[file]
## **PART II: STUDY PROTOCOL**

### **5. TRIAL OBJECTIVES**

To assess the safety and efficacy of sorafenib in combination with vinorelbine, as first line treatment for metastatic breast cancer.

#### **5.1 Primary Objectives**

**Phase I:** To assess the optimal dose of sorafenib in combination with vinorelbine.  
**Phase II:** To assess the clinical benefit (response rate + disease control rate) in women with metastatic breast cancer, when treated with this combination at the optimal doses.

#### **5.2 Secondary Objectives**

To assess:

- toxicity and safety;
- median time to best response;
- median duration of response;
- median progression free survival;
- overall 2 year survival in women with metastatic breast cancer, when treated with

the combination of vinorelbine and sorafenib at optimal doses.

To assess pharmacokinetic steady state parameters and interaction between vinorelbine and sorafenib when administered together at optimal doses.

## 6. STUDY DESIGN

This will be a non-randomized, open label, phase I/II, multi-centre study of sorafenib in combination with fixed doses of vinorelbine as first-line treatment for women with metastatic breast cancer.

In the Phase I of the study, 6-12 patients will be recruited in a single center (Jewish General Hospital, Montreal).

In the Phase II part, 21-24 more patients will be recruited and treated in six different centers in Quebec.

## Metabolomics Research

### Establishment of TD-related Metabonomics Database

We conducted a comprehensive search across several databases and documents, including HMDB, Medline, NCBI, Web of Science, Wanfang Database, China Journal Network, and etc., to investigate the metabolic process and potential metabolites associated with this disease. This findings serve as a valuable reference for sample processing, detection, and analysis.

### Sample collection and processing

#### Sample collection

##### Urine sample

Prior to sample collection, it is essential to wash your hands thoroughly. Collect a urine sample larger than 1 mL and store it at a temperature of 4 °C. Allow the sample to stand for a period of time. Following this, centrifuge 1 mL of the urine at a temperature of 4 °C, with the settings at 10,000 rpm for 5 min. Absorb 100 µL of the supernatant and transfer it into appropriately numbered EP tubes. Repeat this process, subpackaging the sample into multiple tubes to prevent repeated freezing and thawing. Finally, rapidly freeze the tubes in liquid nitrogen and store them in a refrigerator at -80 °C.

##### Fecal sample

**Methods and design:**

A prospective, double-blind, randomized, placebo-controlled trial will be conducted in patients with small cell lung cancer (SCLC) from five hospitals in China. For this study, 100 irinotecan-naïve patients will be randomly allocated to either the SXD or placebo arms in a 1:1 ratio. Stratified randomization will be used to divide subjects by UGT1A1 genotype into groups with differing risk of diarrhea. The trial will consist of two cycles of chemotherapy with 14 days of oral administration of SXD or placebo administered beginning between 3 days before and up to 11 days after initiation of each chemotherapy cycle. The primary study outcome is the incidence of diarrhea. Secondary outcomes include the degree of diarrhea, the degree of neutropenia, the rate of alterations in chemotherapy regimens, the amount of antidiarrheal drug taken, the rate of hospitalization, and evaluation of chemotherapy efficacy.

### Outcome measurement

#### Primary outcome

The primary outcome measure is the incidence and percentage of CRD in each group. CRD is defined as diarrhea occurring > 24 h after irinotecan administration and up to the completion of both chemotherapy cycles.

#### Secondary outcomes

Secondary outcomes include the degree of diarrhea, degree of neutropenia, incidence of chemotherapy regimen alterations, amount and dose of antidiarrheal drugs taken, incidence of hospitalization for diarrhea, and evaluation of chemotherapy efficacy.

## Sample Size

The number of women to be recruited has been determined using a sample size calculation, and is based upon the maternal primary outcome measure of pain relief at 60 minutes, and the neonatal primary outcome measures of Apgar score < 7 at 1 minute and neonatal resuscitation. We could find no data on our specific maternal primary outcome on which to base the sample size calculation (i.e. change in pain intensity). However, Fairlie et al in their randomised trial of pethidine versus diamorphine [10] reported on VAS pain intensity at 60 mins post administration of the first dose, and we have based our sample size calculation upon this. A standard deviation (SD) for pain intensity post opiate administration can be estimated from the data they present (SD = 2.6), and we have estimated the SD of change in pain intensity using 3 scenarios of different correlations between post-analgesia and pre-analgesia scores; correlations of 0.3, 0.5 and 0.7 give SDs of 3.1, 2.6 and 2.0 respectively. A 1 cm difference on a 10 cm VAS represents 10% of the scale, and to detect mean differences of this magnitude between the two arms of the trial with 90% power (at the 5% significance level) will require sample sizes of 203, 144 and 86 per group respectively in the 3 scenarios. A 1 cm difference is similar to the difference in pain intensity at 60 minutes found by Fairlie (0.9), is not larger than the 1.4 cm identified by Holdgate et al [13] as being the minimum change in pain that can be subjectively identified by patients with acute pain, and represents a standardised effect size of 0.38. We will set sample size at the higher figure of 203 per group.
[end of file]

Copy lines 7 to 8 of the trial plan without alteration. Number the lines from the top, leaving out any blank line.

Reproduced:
#### **5.2 Secondary Objectives**

To assess: